I was left home one weekend while my guys went snowmobiling. Now I had commitments that I couldn't miss or I would have been along for the ride!!! :) Anyway, I got to thinking about how important water is to the ranchers way of life. We not only need water for ourselves but nearly 800 animal units depend on us for their supply of water. The only task given to me by the 'guys' was to keep the water open for all the cattle and horses. I noticed the 'thepioneerwoman' has a post on breaking ice which was accurate for her location but mine is quite a bit different. The Sand Hills of Nebraska actually lay on top of the largest underground water aquifer in the Northern Hemisphere, the Ogallala Aquifer. http://en.wikipedia.org/wiki/Ogallala_Aquifer Our water is pumped out of the ground by windmills. Now these are a bit different than the windmills we are seeing that are generating electricity. Now ours aren't nearly as tall as an electricity windmill and the top part, the head, on our ranch is usually between 6 to 8 feet across. http://www.awwasc.com/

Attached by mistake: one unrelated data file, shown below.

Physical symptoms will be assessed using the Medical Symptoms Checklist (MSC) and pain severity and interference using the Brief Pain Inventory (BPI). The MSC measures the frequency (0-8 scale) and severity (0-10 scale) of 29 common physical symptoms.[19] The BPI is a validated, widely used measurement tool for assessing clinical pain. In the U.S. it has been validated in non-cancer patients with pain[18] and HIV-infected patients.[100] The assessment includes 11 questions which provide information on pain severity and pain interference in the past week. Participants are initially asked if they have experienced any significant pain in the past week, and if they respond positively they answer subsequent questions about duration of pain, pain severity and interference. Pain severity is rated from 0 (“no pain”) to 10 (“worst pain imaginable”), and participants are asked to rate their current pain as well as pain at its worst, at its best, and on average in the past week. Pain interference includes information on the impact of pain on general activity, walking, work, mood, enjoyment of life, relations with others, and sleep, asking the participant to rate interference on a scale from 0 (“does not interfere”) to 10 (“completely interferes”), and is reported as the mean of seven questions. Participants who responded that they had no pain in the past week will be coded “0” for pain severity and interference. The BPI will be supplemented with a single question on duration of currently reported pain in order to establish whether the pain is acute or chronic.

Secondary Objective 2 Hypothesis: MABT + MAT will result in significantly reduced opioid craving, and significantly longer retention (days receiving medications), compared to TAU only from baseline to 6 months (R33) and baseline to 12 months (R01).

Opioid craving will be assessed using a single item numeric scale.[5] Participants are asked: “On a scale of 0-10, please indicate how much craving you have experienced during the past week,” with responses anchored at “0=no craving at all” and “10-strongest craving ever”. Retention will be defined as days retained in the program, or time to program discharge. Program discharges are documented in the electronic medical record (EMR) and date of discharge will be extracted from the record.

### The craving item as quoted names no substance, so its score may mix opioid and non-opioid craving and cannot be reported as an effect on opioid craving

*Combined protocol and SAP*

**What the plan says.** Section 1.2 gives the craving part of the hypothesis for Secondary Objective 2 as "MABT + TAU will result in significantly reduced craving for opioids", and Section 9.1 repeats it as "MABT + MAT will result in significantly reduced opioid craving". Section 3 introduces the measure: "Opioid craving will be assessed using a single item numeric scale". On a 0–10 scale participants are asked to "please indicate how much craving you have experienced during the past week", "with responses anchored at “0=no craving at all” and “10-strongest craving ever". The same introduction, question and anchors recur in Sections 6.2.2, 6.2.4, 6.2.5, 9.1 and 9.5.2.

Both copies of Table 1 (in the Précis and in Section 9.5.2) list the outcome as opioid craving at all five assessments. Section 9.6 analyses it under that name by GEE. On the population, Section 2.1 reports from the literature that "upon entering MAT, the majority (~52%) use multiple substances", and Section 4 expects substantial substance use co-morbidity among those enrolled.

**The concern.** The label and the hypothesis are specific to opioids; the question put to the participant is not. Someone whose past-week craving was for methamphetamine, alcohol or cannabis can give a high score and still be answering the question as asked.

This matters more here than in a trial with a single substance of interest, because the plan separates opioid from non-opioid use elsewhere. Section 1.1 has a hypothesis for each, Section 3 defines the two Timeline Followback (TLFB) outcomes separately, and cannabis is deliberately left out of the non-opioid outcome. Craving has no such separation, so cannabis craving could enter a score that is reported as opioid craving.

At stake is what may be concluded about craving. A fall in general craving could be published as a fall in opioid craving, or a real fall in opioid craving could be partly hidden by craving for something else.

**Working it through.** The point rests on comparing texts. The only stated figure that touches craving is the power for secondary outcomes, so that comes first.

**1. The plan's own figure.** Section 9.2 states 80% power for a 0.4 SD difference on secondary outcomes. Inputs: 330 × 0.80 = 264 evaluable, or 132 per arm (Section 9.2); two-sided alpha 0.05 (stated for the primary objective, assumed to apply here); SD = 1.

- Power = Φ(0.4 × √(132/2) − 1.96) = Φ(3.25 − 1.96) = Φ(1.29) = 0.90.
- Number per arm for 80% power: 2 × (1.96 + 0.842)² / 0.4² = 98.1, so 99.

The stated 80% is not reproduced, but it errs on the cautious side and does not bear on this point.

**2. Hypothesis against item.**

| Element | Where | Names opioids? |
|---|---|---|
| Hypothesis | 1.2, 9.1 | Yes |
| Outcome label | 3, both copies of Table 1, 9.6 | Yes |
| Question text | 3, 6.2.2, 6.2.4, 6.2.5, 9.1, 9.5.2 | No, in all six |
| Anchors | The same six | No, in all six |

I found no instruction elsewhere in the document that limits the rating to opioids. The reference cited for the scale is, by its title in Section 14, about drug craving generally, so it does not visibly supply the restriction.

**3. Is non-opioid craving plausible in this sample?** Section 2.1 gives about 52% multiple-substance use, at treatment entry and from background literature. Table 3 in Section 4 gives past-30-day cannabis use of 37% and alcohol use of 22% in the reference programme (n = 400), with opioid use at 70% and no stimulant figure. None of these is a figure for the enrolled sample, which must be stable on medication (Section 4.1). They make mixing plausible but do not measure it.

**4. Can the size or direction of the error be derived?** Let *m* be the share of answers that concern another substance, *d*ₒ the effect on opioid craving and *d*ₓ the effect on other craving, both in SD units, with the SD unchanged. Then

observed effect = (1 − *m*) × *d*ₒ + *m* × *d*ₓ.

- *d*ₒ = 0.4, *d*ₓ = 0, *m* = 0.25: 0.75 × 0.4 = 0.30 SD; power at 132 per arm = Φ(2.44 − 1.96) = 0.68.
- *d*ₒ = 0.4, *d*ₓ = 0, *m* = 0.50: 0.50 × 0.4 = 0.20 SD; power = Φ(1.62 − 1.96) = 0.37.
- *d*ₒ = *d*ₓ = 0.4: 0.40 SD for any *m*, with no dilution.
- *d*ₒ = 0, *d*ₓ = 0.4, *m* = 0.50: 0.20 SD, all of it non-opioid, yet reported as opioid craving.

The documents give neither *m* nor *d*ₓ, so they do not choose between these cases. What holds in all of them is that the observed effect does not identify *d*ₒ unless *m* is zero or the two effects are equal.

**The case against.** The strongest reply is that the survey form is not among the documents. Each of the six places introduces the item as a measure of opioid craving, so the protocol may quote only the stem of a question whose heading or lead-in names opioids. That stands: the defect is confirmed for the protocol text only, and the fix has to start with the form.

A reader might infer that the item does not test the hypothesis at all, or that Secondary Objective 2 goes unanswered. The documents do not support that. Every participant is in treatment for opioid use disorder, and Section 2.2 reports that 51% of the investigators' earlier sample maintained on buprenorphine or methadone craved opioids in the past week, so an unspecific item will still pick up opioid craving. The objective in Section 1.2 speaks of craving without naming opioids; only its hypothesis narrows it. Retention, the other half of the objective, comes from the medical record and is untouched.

This was the first mill I checked that day and when I drove up I noticed that the ice was melted under the lead pipe. (That's the pipe that the water runs into the tank by) Water that comes out of the ground because it's insulated by the ground is warmer than the air temperature. If we have a steady breeze or a full blown gale, our water in the tank has a portion of it that stays open. Some ranches will even put a smaller tank inside the larger tank so they have a better chance of keeping the smaller tank open. I've had another rancher comment that then the larger outside tank freezes up solid and is much harder to open back up. It a preference thing. When we break ice in a tank, we use an ice bar, not an ax. Again, that's probably a preference thing. It's a very heavy long metal stick with a wedge on the bottom of it. We crack the ice with the bar and then pitch the ice out with a pitch fork. It's also important to throw the ice far away from the tank so the cattle and horses don't have to step around it. If you've noticed my verbiage of heavy and pitch, I hope you can gather that 'breaking ice' is a very physical thing we do. When you multiply this by several mills, it's a pretty good workout. This weekend I had really pretty good weather, nights weren't quite as cold and the wind blew most of the time and kept things open.